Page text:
Sebastian Bergman (Den fördömde, Sweden/Germany 2010)
Posted by Roy Stafford on 3 June 2012
This two-part narrative offers an unusual TV format – two 90 mins crime stories which together make a single 180 minute narrative about the principal investigator. (The German TV channel ZDF lists them as 2 x 100 mins, so there may have been cuts.) I’ve not come across this before as far as I remember. Usually a ‘mini-series’ or ‘special’ will be a single crime story spread over two or three episodes. What seems to have happened here is that the Nordic Noir interest in the personal life of the central investigator has been pushed to the limit and has now become the main narrative driver.
The central character is a psychologist/psychological profiler named Sebastian Bergman (the joke about the famous Swedish film director comes in part 2). He’s played by Rolf Lassgärd – one of Sweden’s best-known actors. Lassgärd is excellent but he carries a lot of baggage having played Henning Mankell’s Kurt Wallander – in the first Swedish incarnation of the character – and appeared in a series based on the Martin Beck novels, the original Scandinavian police procedural success from the 1970s. Mankell himself married Ingmar Bergman’s daughter a few years ago. The producers of this series worked on the original Wallander and Part 1 of this series went out on Christmas Day 2010 in Sweden – creating a TV event which must have been a bit like the death of Inspector Morse on UK TV in terms of its resonances.
Sebastian is in virtually every way an unsympathetic character. We are introduced to him via a scene in some ways reminiscent of one of his Wallander roles (the opening to The Man Who Smiled, 2003) – giving a lecture to police officers, during which he reveals himself as an egoist who makes offensive remarks to two of the women in the audience. Simply put he is a serial shagger and that is an important element in the narrative. Brilliant though he may be as a profiler, Sebastian is a vulnerable man in terms of controlling his libido and he has been damaged by the loss of his wife and small daughter in the 2004 tsunami in the Indian Ocean – believing he could have saved his daughter.
The original Swedish title of the series translates as ‘The Condemned’ or ‘The Doomed’. Does this refer to Sebastian? In Part 1 the ‘retired’ Bergman helps to solve a shooting in his own home town where he has gone to visit his old house after his mother’s recent death. He clearly knows the two senior police officers conducting the investigation who accept his help, but he immediately antagonises Vanja, the bright young woman who does the main leg-work for the murder squad. The young blonde policewoman at various times wears her hair tied up Lassgärd in a short ponytail – at which point she looks remarkably like the late Joanna Sällström who played Kurt Wallander’s daughter, Linda in the Krister Henriksson version of the Mankell stories. In Part 2 Bergman again forces himself upon the reluctant investigation team in order to solve the serial killing of three women which seems to be the work of a ‘copycat’ killer. Bergman himself ‘solved’ the original crime and it soon becomes apparent that the killer has a personal interest in Bergman.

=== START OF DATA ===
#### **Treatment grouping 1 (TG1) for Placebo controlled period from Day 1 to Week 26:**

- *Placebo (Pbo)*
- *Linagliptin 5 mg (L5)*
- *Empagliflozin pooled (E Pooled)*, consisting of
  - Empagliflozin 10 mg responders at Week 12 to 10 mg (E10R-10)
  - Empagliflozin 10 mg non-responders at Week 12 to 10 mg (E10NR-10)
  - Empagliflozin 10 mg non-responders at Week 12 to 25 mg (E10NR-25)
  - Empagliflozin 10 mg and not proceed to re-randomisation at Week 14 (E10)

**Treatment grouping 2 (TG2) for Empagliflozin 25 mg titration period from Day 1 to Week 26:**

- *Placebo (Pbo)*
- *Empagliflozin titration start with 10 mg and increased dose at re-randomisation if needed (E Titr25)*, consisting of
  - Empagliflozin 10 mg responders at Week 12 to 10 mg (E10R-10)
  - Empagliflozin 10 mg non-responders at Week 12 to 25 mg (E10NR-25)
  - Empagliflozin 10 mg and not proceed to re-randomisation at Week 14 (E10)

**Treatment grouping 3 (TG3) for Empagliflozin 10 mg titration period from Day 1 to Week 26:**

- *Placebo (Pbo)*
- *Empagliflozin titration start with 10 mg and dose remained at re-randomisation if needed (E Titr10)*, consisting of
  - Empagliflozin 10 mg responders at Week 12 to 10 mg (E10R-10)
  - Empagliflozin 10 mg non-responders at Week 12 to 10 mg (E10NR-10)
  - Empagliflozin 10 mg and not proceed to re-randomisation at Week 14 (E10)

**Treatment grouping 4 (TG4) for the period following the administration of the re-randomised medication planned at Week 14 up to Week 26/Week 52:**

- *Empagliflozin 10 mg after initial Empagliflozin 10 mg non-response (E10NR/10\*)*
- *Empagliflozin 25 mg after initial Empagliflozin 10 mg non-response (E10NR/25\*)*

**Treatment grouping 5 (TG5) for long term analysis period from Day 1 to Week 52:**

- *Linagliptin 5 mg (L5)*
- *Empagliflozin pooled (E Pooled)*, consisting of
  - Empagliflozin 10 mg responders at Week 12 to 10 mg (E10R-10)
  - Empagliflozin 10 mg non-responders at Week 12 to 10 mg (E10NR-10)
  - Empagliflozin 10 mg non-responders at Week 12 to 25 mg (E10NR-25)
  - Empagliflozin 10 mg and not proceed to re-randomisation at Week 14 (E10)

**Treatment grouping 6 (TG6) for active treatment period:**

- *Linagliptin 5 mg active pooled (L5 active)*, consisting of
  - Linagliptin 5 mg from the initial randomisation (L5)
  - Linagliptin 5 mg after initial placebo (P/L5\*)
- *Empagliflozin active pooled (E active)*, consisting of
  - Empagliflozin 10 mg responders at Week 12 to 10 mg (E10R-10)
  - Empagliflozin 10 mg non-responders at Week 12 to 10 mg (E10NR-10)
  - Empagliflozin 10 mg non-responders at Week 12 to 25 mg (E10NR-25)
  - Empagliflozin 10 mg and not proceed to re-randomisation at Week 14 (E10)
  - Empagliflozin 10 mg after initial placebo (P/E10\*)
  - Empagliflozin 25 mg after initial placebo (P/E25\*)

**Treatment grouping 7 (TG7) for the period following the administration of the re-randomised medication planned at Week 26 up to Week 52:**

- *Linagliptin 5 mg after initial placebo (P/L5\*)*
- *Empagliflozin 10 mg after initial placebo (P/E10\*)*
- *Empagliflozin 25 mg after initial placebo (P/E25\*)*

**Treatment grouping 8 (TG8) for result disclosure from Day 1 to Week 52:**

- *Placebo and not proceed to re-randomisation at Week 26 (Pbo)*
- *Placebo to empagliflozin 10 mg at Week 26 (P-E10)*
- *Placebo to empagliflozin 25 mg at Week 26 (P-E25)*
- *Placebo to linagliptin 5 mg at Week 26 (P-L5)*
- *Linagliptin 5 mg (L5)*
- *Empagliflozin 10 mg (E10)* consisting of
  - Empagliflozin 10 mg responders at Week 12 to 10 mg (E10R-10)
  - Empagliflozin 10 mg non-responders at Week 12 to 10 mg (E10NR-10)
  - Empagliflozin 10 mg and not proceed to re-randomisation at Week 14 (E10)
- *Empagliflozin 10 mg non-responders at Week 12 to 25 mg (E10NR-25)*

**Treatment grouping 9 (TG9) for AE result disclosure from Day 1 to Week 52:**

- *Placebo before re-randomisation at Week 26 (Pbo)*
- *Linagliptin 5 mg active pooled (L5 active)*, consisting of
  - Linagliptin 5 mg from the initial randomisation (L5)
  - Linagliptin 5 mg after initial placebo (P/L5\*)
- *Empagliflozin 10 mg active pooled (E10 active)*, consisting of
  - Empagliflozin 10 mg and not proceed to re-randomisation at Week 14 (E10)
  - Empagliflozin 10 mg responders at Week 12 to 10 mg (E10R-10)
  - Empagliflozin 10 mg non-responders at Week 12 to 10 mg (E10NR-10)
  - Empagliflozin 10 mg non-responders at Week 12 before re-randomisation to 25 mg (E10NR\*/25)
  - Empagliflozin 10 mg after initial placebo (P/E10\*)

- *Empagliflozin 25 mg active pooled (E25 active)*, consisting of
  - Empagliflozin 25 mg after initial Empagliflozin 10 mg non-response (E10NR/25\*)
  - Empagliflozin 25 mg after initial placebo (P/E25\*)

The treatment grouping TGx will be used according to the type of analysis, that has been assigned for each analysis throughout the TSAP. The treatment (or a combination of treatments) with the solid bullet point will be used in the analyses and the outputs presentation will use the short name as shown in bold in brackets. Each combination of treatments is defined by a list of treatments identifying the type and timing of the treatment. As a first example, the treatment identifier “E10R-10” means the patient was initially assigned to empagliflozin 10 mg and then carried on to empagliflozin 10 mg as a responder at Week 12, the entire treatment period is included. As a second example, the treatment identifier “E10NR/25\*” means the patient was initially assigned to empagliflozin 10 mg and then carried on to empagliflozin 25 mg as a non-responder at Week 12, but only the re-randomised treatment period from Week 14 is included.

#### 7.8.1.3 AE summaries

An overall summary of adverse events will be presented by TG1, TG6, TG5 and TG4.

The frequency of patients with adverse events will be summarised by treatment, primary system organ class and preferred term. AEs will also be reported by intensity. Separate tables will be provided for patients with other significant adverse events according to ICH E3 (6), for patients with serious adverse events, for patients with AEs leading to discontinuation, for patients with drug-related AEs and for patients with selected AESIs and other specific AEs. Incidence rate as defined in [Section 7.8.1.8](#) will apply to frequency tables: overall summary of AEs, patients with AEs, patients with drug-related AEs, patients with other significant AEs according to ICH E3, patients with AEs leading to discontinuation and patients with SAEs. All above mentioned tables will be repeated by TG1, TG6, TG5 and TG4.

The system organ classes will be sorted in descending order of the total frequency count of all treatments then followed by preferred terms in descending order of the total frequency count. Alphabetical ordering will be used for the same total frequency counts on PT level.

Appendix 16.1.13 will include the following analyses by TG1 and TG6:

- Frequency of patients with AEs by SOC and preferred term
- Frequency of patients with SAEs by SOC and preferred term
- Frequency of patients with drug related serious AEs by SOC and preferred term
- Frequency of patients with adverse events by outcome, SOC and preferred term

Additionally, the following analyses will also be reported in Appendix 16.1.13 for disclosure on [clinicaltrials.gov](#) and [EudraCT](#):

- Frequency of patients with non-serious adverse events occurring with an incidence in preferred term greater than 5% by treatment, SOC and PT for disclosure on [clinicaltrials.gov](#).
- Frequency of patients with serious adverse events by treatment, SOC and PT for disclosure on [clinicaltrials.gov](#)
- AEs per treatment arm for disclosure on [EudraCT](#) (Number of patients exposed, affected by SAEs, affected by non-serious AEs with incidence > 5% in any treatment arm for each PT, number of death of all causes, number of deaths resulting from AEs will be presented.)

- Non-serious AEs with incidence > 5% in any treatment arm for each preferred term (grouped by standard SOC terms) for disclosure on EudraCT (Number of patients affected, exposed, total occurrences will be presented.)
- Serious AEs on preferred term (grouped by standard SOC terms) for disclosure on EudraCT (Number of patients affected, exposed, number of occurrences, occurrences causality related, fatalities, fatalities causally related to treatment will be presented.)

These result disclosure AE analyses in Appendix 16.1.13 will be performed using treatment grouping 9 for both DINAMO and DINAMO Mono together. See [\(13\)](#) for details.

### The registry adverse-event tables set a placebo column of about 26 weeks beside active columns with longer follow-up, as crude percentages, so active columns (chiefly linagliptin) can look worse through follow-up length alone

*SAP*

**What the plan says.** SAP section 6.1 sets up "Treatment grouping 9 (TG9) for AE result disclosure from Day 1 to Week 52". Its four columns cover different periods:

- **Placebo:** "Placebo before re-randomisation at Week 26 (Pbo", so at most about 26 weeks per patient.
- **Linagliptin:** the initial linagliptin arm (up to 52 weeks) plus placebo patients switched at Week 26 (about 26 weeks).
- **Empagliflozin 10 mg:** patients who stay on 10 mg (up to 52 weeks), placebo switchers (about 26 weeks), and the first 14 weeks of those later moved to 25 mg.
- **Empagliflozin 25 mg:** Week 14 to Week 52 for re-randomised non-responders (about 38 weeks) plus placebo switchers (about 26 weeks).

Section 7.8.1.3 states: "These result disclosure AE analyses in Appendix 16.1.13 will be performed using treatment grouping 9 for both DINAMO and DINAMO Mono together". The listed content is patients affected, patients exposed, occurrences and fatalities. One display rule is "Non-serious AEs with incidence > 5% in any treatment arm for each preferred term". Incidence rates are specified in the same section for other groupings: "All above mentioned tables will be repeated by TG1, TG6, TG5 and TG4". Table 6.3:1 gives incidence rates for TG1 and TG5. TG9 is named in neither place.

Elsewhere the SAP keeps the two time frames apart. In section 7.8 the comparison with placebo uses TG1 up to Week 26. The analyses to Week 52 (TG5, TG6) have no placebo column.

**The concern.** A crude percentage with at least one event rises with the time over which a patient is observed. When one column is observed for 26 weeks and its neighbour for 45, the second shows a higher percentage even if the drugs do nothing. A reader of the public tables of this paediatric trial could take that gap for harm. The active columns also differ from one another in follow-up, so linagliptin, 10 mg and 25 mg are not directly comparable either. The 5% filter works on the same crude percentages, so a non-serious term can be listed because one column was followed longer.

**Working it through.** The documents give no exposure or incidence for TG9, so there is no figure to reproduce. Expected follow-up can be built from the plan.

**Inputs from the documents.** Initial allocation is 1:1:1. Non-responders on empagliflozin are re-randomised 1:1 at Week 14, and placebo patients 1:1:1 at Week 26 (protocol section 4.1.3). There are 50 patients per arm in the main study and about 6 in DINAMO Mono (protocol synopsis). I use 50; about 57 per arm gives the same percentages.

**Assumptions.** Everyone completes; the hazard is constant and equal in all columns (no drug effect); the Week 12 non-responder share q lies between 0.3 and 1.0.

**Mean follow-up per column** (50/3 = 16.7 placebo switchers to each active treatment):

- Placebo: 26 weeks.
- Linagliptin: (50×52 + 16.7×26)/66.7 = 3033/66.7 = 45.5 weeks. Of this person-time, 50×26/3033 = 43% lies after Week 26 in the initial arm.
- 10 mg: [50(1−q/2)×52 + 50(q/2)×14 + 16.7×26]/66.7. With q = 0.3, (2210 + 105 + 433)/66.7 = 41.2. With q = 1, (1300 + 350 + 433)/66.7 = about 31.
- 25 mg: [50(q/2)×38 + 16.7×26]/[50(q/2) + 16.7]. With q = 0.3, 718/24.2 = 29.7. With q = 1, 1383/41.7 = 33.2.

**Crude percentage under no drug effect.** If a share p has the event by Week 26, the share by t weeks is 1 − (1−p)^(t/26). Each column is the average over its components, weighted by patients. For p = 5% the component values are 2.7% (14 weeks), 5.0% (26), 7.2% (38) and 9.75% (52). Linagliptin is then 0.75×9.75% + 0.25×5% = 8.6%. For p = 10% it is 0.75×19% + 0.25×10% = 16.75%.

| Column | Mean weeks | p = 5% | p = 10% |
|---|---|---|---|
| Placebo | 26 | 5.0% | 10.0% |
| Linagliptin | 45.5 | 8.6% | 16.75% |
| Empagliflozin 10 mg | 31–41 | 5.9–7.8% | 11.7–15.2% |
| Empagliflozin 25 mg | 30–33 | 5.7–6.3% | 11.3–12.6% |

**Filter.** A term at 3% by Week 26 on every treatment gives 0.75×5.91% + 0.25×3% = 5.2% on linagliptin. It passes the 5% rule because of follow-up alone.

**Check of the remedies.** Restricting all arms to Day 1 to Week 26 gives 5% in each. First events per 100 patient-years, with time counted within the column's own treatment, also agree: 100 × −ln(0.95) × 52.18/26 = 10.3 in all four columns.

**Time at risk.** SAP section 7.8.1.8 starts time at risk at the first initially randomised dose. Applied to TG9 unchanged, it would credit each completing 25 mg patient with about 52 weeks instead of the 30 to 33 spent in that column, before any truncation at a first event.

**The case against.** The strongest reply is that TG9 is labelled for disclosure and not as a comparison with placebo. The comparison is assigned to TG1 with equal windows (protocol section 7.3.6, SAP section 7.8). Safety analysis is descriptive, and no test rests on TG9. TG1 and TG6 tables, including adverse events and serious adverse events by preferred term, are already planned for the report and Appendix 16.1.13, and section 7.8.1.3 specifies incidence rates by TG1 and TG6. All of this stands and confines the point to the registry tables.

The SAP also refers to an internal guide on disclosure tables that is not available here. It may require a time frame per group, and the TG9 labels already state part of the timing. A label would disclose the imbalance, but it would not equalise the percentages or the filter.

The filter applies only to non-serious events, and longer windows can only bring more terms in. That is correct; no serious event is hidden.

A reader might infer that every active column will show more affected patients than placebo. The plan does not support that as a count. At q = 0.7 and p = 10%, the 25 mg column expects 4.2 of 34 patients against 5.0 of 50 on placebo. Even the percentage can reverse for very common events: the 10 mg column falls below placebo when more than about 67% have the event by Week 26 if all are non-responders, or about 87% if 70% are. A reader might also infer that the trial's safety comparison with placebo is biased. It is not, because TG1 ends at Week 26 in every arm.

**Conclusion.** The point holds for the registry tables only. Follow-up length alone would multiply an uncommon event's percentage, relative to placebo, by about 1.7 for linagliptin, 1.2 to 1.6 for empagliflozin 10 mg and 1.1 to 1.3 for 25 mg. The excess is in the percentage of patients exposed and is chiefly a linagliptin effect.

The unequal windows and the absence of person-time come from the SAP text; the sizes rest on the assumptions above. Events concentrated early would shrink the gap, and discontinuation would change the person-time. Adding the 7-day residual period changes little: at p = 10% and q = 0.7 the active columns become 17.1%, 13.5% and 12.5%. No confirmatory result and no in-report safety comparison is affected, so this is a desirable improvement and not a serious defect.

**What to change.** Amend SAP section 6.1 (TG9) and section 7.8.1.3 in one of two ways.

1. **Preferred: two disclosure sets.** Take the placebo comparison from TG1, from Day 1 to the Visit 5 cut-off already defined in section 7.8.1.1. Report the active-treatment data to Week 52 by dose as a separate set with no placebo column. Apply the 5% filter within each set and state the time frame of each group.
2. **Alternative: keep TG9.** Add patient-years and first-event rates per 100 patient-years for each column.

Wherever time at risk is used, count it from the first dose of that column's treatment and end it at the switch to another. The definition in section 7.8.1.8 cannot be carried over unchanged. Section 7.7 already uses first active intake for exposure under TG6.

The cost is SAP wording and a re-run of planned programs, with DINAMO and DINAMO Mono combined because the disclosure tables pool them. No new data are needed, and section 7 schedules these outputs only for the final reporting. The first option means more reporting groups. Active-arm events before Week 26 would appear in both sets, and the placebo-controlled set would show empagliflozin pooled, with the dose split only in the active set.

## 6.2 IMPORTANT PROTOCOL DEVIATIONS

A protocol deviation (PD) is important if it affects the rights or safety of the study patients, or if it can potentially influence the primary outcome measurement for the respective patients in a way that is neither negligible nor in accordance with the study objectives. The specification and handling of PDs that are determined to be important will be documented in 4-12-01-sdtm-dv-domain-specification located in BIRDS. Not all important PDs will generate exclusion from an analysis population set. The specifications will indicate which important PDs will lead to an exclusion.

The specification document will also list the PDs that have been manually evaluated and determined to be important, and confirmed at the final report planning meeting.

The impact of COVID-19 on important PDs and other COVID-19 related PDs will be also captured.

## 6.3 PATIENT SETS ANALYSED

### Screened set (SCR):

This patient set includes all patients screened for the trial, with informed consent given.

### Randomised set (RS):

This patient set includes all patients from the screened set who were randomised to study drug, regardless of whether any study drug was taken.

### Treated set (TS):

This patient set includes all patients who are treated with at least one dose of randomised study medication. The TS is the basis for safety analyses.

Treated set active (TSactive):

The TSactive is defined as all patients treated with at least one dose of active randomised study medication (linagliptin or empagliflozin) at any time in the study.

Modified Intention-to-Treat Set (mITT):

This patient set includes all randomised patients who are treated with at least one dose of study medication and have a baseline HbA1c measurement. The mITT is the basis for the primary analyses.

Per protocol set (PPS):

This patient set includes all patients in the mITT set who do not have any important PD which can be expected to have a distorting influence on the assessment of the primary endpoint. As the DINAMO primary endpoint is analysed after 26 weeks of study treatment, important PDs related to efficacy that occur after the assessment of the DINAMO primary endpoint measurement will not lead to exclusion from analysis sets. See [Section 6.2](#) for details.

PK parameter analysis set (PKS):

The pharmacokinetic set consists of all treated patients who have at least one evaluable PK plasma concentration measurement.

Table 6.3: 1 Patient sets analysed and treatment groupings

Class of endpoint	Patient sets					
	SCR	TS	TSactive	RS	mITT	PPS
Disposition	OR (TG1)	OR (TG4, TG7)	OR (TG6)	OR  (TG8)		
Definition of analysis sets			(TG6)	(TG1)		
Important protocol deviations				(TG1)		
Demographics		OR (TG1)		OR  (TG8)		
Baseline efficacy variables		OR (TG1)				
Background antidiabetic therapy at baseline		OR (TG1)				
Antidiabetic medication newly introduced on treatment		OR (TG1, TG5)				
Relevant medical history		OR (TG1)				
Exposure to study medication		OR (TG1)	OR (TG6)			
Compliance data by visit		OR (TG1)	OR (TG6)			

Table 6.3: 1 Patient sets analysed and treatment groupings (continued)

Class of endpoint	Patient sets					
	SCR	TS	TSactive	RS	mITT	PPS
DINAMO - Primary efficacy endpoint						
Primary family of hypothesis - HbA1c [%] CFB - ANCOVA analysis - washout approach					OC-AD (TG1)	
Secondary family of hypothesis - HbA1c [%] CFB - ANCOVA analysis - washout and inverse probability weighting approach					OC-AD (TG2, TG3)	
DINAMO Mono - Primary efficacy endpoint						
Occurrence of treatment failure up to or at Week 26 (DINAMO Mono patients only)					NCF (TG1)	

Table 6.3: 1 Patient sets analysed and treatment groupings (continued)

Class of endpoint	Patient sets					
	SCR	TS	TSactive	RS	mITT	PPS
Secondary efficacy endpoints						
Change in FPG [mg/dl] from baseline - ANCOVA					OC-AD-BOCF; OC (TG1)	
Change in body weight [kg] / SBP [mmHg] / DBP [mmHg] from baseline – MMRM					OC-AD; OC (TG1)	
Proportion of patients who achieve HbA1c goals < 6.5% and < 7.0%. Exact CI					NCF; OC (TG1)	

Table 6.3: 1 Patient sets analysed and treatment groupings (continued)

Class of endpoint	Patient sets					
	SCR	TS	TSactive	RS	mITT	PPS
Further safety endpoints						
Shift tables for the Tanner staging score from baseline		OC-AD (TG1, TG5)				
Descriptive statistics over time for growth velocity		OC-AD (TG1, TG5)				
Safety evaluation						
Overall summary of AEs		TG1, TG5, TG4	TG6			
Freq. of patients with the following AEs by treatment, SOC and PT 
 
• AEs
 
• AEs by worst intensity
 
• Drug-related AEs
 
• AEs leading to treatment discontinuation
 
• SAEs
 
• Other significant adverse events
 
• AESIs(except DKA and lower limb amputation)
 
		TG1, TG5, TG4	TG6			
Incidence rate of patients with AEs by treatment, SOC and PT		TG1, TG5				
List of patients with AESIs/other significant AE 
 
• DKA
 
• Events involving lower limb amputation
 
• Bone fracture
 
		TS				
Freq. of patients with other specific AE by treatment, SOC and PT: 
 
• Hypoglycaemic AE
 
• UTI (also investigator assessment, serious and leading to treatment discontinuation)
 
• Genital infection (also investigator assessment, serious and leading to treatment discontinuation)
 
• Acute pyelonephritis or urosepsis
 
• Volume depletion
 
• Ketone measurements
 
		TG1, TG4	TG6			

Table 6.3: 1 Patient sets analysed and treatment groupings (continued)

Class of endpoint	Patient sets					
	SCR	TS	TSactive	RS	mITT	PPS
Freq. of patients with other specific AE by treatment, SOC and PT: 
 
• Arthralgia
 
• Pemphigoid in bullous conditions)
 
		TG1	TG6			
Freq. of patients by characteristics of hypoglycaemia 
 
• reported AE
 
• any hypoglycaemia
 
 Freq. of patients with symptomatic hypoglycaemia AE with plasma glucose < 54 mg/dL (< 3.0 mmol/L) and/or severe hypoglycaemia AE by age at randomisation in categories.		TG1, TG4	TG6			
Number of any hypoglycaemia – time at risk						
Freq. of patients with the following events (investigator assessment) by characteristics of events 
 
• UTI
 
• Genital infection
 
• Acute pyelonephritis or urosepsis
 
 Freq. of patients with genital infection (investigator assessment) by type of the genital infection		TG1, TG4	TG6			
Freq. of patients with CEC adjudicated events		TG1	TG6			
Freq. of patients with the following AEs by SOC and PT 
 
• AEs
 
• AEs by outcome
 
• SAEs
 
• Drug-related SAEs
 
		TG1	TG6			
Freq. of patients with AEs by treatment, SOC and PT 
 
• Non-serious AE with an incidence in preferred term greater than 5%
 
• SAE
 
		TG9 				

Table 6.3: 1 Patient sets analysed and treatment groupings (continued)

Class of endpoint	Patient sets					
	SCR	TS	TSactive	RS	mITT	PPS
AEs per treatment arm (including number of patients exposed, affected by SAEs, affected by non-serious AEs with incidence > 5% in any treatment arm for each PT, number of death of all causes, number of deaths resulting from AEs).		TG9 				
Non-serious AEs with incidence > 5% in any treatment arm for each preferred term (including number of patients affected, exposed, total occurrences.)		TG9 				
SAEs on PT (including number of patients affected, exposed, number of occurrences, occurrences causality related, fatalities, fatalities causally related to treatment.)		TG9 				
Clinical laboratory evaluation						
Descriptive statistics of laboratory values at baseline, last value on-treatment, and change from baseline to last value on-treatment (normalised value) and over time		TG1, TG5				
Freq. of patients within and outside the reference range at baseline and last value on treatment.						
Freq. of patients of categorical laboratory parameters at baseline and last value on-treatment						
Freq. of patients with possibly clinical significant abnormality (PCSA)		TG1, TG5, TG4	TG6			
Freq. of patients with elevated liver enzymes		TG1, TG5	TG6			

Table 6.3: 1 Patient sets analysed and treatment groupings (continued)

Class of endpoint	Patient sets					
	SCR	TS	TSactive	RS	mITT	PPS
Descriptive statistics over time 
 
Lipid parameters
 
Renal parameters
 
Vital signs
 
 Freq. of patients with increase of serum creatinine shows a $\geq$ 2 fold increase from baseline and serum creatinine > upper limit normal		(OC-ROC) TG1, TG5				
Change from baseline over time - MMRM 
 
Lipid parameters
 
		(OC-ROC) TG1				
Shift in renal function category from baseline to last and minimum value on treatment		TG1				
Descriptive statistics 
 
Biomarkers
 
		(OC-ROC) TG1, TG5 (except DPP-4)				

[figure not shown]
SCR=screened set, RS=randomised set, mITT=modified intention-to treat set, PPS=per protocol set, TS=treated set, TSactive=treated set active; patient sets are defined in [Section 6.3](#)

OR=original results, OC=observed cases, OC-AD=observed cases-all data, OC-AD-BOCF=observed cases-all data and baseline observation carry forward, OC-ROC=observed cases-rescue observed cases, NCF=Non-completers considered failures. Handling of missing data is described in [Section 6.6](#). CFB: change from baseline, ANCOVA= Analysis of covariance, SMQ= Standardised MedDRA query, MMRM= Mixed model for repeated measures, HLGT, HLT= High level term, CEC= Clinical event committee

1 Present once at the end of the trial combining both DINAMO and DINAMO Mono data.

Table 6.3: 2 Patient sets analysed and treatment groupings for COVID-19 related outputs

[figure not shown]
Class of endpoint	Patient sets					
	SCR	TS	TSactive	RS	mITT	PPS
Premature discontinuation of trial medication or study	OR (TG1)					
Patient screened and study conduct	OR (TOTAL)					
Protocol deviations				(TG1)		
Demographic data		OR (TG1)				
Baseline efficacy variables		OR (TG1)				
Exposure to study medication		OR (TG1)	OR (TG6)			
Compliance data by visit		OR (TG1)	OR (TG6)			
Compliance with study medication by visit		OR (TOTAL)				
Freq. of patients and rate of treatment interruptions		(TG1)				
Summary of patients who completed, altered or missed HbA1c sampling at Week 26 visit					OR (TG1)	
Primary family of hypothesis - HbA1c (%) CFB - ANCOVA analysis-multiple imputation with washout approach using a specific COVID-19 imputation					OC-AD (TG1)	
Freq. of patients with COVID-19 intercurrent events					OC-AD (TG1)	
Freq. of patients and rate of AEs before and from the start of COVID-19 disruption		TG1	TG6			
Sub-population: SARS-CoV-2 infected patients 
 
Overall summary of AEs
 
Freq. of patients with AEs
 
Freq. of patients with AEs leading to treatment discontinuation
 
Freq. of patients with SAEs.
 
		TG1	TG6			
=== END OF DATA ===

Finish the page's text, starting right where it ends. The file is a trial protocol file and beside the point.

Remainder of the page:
I don’t want to spoil the narrative pleasure of anyone who wants to watch the series – on the BBCiPlayer in the UK – but it will be fairly obvious that the main focus is on the central dynamic of many Nordic Noir narratives, i.e. the relationship between the older, damaged/vulnerable male investigator and the bright, confident young woman.
I enjoyed watching both parts, but on reflection they seem very different. Part 1 seems to be in the tradition of the small-town procedural. I like the use of the school gym as the temporary murder squad HQ and the general sense of claustrophobia in the small community. Part 1 is directed by Daniel Espinosa who made the big film hit, Easy Money (Snabba Cash) immediately before this TV episode. The shaky camerawork is irritating I know, but he does achieve an edginess which works well with the claustrophobia and the short flashbacks to possible crime scenarios fit well into the editing pattern. By contrast, Part 2 is directed by one of the two co-writers, Michael Hjorth. This seemed much blander and closer to TV crime series conventions. The crime story has no links to Part 1 at all and as a serial killer story it’s much more North American (and also closer to the recent Those Who Kill, the Danish series on ITV3). All the Swedish (and Danish) series seem to me to be much weaker when they go for the action genre finale. Even in The Killing 2 and The Bridge, I found the final confrontation to be much less compelling than what went before. The characters are what make these series unmissable – we can get chases, fights and stand-offs at any time.
Bergman, as portrayed by Lassgärd, is a fascinating character. You want to punch him in the mouth, but you know that he is going to come up with something (after several mistakes). I’ve seen several comments that make him out to be very similar to the Robbie Coltrane character in Cracker. I didn’t watch enough of that series to be able to make that judgement but there always seems to be a sense of fun about Coltrane – Lassgärd is a much darker presence. I could take more of him in episodes that were more like Part 1 here. In the meantime, it’s back to the French series Spiral which I haven’t yet got into. We expect the Scandinavians back in a couple of months – anyone know when exactly?